Posted: 12/19/14 20:13
by Dave Mindeman
When you try to talk about women's equality issues, it is hard to correlate that with college athletics.
Take the case of Minnesota Duluth Women's Hockey.
Shannon Miller by any measure has been one of the most successful women's hockey coaches since women's hockey gained major college status.
She started the UMD program from scratch and has achieved 5 national championships in 15 years of coaching. Her current team is ranked 6th in the country and has won 12 of its last 13 games.
But apparently that is grounds for dismissal.
The UMD athletic director says ....
"UMD Athletics is not in a position to sustain the current salary levels of our women's hockey coaching staff. However, we remain committed to supporting the Bulldog women's hockey program."
Shannon Miller made $215,000 (her men's counterpart with less tenure and less success makes $235,000; and she offered to take a pay cut). She had two full time assistants (both also fired) and a part-time director of operations (who is also the softball coach- but will no longer be involved in the hockey program).
It is hard to imagine that UMD alumni can seriously believe that UMD is still "committed to supporting the Bulldog women's hockey program"....because if they were, you would not be removing the most essential cog in its success.
Yes, women's hockey does not attract nearly the same fan base that the men's program does....but do you seriously believe that turning out a highly successful coaching staff to begin a completely new program is going to improve attendance?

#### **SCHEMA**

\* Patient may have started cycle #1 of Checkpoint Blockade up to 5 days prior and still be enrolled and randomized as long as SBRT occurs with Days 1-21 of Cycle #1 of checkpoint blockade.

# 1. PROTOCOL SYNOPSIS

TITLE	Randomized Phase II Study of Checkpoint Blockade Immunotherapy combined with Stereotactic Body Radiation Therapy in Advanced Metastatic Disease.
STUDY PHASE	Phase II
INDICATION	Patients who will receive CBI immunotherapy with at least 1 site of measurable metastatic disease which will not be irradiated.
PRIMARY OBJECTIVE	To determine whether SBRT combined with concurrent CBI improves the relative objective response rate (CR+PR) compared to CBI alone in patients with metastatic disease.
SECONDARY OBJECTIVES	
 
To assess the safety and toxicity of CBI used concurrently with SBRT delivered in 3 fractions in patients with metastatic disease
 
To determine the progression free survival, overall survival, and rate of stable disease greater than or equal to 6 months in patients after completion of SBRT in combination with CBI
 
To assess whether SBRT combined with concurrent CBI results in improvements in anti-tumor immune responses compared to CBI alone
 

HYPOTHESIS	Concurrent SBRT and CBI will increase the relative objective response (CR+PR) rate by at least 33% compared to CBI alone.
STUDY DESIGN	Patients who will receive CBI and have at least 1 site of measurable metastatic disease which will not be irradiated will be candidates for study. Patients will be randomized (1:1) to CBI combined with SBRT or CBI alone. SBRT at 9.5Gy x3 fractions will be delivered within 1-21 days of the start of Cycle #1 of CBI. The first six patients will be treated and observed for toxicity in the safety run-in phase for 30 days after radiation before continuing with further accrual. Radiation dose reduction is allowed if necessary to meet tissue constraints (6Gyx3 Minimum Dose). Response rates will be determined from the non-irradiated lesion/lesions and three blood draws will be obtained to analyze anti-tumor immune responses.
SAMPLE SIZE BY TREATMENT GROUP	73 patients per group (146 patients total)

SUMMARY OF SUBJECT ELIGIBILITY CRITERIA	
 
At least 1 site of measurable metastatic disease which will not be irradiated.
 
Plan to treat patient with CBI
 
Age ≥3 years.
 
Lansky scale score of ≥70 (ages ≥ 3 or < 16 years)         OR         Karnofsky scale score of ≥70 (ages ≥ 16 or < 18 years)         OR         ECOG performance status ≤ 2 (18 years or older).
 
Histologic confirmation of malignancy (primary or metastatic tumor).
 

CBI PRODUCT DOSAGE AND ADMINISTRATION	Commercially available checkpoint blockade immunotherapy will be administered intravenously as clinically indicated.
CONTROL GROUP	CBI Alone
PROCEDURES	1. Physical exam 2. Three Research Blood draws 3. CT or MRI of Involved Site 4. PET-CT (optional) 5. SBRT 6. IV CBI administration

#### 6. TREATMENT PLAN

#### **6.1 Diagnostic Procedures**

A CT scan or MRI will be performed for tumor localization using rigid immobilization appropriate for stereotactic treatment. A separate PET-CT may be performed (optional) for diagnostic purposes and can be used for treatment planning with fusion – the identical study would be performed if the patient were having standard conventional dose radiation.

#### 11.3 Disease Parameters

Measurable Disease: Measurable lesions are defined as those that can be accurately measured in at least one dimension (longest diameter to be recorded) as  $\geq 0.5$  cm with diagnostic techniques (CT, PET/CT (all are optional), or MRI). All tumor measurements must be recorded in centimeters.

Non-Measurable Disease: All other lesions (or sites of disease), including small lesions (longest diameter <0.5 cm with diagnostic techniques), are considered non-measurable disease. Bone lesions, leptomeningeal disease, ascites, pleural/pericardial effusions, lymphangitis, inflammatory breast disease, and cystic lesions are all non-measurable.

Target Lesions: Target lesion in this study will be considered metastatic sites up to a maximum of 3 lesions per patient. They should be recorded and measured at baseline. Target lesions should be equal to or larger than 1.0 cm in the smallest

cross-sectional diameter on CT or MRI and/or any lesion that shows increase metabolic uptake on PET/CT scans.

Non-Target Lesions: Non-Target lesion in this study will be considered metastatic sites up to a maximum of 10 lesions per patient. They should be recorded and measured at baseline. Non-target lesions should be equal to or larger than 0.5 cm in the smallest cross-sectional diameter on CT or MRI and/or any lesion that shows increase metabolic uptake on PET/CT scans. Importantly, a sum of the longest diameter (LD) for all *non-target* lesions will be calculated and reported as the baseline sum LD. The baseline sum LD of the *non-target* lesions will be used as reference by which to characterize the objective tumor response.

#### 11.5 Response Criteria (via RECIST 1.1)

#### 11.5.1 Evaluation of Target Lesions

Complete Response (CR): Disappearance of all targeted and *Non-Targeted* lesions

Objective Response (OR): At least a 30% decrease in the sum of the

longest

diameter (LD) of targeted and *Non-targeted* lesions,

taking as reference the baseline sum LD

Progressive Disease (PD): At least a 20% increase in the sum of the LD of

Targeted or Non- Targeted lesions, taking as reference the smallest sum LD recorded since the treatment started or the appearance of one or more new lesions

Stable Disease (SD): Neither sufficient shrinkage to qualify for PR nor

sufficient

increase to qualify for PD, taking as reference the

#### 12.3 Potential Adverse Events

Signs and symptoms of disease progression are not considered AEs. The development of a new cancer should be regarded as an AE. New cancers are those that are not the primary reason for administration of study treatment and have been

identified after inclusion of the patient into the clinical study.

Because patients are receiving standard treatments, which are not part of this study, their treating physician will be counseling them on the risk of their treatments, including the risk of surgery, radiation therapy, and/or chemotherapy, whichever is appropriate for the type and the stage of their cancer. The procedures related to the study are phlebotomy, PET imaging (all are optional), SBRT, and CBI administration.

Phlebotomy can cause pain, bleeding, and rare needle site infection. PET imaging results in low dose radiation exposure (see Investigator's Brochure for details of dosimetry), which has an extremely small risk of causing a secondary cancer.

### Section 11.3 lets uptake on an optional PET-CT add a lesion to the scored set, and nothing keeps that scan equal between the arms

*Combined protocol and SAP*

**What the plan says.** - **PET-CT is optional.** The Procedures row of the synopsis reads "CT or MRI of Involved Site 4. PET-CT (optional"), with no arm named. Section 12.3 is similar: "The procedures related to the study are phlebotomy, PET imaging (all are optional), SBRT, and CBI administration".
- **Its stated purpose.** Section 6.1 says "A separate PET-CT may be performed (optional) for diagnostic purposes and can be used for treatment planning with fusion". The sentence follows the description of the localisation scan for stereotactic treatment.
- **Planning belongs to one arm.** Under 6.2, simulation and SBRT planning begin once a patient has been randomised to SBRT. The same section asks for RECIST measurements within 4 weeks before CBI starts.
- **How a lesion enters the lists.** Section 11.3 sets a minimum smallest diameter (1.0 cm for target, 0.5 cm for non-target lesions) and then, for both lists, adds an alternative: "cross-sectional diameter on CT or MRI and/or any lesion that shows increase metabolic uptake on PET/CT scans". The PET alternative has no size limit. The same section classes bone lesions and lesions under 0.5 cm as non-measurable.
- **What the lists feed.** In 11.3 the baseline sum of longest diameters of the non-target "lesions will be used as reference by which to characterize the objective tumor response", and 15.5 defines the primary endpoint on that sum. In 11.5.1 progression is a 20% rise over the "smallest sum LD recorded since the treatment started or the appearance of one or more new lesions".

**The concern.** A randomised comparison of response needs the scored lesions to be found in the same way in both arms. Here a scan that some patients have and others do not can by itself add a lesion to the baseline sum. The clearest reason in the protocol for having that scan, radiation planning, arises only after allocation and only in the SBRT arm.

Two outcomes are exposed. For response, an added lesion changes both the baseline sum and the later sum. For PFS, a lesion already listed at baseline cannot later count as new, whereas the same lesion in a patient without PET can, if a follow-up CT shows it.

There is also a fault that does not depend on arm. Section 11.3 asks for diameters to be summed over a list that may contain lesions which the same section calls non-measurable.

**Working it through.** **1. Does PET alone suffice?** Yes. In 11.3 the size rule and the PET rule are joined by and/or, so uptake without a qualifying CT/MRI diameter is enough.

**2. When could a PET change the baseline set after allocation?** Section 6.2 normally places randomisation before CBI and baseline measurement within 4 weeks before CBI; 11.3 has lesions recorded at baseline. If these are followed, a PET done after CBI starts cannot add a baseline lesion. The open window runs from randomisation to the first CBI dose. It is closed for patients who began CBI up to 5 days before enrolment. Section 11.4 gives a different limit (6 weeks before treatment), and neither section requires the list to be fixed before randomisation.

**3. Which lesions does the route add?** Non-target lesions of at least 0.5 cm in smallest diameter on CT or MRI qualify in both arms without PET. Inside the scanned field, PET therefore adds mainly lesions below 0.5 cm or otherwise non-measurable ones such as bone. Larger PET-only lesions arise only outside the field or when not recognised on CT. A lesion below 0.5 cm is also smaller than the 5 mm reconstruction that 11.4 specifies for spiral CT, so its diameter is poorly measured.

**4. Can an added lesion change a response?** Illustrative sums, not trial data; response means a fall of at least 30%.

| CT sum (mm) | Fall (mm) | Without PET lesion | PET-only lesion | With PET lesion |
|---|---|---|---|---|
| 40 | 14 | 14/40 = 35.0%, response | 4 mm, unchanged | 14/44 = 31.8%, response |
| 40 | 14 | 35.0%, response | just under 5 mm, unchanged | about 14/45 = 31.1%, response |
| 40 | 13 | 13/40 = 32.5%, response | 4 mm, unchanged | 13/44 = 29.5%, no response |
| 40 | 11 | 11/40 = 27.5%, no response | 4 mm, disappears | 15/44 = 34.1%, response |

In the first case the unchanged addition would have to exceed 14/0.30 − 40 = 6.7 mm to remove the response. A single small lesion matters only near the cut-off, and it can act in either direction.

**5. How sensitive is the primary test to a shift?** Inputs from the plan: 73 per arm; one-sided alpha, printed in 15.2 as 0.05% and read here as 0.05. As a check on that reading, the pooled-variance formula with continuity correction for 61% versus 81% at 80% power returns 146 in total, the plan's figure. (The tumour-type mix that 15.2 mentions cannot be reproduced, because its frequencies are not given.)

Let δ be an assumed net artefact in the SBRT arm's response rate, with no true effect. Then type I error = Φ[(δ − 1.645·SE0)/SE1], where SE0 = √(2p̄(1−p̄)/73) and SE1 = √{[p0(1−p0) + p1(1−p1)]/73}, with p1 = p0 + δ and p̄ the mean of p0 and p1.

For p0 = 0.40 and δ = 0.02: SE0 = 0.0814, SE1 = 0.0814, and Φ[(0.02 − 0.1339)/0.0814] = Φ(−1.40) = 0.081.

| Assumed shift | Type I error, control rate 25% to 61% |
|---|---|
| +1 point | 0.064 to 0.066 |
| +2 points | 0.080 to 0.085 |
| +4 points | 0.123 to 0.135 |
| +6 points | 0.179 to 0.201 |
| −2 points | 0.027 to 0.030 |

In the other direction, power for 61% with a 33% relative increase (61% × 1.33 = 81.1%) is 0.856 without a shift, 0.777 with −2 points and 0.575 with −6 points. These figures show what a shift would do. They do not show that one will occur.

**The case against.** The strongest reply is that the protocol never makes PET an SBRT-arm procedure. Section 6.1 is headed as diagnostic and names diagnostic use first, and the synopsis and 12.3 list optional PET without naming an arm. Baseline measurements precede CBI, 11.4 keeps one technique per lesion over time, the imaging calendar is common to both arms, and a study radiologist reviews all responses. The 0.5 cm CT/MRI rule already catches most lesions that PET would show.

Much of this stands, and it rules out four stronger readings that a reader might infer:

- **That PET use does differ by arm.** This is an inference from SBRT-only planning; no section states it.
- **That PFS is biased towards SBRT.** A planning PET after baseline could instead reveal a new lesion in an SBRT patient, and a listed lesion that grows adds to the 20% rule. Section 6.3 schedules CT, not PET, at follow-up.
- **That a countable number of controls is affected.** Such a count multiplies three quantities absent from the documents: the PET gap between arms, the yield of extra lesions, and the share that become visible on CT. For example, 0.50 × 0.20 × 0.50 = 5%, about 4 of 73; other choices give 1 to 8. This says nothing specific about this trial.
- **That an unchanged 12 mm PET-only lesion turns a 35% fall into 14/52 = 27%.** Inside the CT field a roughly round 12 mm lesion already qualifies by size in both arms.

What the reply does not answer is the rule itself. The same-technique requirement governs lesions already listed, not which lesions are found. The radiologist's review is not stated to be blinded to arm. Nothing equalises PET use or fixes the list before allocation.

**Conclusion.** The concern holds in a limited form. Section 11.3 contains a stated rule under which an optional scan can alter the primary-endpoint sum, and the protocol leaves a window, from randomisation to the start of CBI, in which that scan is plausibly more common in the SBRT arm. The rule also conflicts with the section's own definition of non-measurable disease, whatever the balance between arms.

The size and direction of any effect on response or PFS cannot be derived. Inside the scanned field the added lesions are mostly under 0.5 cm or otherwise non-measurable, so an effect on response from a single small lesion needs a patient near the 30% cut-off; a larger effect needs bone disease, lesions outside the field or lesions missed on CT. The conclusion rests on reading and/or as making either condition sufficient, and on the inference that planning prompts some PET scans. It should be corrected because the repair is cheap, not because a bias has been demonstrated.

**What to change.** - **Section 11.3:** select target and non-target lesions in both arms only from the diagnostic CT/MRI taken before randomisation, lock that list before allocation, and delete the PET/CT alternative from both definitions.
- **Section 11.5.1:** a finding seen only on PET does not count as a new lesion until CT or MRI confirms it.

Not to mention the potential loss of star players, who came to UMD because they were recruited by this successful coach.
This is just more evidence that university athletic directors do not view women's athletics in the same way as the men's counterparts. They do not support them in the same way, they do not promote them in the same way, and they do not hire in the same way.
Yes, the women's programs do not bring in the same kind of revenues - but if your advertising and promotional budgets all go to men's athletics, what do you expect?
Currently women's athletics have to be successful to promote themselves. And apparently, in UMD's case, even that is not enough.
Women have come a long way? Well, in the final analysis, maybe not so much.